Helminths consist of a diverse group of parasitic worms including nematodes (round worms), trematodes (flat worms) and cestodes (tapeworms). These infect a significant proportion of persons living in resource poor regions. The pathophysiology of disease varies depending on the species and the worm burden. Infections caused by Strongyloides stercoralis, Toxocara sp. and Enterobius vermicularis (pinworms) are endemic in the United States, but rarely cause clinically significant disease. Other enzootic infections are uncommonly encountered in the United States. Worldwide, helminth infections of the gastrointestinal tract are most common (pinworms, hookworms, Ascaris, Trichuris). Other nematodes have blood (Filaria sp.), skin (Onchocerca) or muscle stages (Trichinella sp.). Schistosomes, which reside in the blood stream, are the most common trematode (fluke) infection world wide. Other trematodes infect the gastrointestinal or biliary tract (many species) or lungs (Paragonimus sp.). Tapeworms consist of two stages that infect humans. The adult tapeworm stage resides in the intestine, but the form that causes disease is the larval stage. Thus, larval cysts of Taenia solium are found in the brain and cysts of Echinococcus in the liver or lung.
Antihelmintics [and year of approval for use in humans in the United States] include the benzimidazoles (thiabendazole , mebendazole  and albendazole ), ivermectin , nitazoxanide , praziquantel , pyrantel pamoate and niclosamide. Their mechanisms of action vary, but they frequently cause paralysis of the parasitic worm leading to its release and expulsion. With some exceptions, agents are specific to the category of parasite. As examples, praziquantel is employed in the treatment of trematodes and ivermectin for nematodes. Albendazole is broadly effective for many nematodes and some trematodes and protozoa. Importantly, the dose and duration of therapy varies considerably based upon the indication. For gastrointestinal infestations, a single dose of a poorly absorbed anthelmintic is usually effective, but dosing may have to be repeated once or twice, or given for 1 to 3 days particularly for trichuriasis. For systemic infections, multiple or a more prolonged course may be necessary, which can vary from 1 or 2 doses to daily doses for several months or years. Uncommonly, continuous therapy is needed for suppression.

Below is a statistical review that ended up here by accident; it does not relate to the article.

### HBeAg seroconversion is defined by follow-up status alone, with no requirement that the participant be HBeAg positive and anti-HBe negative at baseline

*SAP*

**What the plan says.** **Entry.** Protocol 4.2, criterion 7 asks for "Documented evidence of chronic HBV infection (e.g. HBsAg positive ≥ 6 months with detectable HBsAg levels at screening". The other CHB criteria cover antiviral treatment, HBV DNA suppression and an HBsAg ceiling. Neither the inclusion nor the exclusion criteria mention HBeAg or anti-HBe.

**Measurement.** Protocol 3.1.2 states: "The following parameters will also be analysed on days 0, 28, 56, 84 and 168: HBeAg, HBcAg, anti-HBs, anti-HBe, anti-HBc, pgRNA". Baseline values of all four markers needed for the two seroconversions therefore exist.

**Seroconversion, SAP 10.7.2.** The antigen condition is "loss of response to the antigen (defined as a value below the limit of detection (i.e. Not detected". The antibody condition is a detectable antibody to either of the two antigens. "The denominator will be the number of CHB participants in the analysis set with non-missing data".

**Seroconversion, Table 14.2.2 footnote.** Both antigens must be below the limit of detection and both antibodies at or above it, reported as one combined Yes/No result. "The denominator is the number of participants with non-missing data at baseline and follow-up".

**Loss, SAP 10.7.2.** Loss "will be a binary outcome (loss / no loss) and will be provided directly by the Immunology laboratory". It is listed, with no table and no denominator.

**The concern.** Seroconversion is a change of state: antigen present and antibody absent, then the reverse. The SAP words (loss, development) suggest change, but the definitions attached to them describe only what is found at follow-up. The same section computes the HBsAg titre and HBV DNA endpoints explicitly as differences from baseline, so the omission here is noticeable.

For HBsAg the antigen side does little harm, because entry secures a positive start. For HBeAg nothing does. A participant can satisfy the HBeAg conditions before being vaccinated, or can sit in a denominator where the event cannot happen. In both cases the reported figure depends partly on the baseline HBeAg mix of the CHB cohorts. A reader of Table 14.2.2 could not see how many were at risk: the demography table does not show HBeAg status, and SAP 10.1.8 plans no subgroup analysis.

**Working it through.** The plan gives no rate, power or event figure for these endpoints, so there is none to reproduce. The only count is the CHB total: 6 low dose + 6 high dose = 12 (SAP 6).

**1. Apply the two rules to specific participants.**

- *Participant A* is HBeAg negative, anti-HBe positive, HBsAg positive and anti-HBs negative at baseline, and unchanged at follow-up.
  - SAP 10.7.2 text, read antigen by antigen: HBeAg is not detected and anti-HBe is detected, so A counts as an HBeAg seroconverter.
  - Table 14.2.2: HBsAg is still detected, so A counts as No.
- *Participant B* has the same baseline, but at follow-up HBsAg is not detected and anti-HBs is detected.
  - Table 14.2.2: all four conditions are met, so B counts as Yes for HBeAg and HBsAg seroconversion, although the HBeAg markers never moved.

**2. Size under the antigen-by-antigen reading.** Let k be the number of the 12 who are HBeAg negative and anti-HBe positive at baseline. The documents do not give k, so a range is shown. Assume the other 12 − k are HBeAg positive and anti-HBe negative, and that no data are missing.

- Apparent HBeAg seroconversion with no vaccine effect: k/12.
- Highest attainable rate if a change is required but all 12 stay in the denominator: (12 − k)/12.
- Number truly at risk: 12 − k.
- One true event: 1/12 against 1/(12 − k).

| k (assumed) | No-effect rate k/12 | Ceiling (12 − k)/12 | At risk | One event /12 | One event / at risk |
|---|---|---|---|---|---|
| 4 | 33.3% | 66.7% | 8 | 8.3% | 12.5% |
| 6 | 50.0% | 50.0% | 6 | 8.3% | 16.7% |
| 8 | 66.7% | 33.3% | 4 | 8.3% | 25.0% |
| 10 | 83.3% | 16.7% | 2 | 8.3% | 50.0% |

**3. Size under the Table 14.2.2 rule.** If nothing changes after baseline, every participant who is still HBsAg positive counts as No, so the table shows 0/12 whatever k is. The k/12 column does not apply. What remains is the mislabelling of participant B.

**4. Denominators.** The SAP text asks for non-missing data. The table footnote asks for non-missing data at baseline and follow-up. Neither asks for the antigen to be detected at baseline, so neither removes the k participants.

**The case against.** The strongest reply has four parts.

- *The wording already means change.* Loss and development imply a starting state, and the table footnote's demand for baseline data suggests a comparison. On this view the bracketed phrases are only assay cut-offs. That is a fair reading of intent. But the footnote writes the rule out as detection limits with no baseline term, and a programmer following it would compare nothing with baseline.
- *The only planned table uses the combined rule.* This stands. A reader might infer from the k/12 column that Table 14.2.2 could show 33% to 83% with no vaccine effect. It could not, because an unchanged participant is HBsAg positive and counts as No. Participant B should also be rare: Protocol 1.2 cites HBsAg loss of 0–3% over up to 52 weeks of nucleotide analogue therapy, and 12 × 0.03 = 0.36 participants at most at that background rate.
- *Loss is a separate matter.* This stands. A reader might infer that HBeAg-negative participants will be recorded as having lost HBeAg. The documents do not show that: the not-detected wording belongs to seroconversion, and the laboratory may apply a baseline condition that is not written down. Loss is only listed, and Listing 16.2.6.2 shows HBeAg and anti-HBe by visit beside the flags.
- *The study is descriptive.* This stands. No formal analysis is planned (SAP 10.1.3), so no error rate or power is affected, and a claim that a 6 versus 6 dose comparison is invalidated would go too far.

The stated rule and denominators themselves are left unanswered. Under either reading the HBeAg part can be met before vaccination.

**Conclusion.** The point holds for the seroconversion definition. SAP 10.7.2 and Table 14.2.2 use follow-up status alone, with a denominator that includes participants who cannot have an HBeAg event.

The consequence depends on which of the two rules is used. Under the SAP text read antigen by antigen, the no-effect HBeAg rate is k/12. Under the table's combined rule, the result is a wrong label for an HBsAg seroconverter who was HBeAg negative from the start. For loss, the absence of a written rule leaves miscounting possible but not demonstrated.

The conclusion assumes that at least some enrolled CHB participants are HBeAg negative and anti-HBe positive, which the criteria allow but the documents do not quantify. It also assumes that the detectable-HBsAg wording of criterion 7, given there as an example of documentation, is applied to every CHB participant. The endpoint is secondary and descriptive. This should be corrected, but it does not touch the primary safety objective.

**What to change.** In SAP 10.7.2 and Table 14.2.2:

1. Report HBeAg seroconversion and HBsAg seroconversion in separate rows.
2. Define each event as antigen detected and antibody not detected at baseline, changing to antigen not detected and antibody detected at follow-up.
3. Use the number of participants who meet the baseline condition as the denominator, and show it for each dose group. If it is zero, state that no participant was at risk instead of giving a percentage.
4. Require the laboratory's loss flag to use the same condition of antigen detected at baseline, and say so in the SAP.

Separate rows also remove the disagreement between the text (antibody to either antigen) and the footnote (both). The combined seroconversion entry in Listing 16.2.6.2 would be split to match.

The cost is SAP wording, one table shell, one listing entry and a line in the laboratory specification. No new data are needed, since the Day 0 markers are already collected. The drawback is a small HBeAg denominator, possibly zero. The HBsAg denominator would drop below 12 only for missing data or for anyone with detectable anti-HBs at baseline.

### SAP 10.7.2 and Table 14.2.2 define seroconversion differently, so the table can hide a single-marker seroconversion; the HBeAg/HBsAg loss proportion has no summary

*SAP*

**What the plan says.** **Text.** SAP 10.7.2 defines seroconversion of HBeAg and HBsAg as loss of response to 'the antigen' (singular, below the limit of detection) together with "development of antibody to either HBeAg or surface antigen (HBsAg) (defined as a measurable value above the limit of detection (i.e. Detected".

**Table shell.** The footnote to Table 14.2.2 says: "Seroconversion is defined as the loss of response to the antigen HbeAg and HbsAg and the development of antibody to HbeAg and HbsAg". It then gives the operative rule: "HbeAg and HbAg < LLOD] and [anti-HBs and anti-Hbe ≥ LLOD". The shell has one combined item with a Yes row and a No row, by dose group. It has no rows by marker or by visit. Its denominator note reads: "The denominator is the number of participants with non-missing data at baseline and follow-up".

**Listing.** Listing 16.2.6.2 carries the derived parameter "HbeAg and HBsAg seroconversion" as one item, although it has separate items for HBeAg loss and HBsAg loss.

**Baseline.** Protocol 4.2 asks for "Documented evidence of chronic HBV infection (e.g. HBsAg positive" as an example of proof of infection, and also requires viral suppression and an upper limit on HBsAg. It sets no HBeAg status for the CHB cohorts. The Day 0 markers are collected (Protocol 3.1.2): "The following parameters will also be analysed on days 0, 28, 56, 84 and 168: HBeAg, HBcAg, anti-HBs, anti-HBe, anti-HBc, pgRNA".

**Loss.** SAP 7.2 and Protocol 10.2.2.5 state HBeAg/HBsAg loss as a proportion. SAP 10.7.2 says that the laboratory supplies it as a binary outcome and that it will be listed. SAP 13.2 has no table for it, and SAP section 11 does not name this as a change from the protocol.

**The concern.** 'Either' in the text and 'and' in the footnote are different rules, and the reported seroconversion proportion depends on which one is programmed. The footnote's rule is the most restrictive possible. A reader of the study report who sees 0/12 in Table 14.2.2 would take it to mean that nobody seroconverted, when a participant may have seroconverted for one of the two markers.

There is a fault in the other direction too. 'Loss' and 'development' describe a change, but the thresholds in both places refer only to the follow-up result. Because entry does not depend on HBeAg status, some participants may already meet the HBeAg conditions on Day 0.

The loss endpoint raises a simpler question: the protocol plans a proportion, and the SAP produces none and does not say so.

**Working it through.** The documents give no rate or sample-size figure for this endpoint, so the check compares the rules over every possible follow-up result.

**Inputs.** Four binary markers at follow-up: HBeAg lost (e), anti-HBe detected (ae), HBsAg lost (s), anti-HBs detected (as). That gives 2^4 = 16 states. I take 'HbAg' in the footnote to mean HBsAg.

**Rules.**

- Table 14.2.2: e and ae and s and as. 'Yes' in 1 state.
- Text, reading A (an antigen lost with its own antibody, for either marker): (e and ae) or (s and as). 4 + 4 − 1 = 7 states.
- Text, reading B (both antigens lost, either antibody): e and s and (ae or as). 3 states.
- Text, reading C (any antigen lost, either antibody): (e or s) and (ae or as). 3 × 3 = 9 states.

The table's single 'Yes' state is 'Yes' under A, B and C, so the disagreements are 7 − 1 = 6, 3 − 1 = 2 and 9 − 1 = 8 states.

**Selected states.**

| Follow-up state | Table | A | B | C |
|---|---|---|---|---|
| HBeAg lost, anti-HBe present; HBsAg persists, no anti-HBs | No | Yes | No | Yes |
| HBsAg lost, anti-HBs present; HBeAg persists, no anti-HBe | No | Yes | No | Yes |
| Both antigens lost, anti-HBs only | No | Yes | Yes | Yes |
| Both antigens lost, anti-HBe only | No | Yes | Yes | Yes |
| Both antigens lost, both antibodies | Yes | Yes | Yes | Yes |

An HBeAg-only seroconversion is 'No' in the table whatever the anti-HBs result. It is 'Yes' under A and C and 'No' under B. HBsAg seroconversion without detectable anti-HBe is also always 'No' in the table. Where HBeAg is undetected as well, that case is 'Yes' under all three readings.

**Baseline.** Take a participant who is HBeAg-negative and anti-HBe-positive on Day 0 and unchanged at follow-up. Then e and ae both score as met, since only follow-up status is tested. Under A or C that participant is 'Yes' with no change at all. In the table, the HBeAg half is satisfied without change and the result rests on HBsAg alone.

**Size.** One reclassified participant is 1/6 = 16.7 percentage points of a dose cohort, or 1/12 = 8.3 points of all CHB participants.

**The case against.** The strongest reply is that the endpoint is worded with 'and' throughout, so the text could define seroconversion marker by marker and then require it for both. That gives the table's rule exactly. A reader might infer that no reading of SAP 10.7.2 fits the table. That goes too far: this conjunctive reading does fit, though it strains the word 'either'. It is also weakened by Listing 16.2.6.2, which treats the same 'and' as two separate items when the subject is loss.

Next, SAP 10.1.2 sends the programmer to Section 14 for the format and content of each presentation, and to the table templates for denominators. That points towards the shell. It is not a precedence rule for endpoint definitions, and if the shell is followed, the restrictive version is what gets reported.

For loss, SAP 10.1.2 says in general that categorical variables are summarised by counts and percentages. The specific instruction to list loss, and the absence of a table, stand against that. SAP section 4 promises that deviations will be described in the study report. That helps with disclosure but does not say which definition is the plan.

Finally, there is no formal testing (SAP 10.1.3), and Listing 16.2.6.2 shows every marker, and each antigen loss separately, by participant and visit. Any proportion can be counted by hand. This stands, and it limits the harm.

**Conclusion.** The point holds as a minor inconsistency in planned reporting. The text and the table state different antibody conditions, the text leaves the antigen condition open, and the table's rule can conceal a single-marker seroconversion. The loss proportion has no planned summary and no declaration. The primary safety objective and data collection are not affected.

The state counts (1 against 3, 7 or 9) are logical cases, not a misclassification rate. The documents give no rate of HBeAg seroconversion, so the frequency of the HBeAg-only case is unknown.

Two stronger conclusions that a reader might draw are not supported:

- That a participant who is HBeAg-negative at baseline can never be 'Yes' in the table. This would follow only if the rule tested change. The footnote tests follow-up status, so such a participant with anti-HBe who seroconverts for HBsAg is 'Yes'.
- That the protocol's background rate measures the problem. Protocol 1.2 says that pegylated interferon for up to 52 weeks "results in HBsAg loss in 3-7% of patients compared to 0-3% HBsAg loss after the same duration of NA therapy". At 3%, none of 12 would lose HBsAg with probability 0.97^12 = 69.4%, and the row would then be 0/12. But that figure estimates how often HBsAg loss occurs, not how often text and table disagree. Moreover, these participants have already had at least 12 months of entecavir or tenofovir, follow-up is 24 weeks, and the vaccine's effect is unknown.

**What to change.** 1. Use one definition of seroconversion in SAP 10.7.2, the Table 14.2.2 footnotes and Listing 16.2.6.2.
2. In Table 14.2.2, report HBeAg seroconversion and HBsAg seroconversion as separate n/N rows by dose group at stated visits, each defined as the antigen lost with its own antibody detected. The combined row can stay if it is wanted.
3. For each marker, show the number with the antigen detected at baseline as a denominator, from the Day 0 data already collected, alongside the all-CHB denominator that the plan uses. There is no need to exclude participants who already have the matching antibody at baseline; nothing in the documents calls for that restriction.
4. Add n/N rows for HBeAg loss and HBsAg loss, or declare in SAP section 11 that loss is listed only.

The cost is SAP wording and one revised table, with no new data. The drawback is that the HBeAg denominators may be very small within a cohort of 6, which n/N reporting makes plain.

Antihelmintics associated with hepatotoxicity include the benzimidazoles such as thiabendazole (now withdrawn), mebendazole and albendazole which have been linked to rare instances of cholestatic liver injury but which can be severe and prolonged. The other antihelmintics appear to have little hepatotoxic potential. In most instances, these agents are given for a short period only and many are not absorbed to a major extent.
Only the major antihelmintics available in the United States are discussed in this website.
The following antihelmintic agents are discussed individually in LiverTox: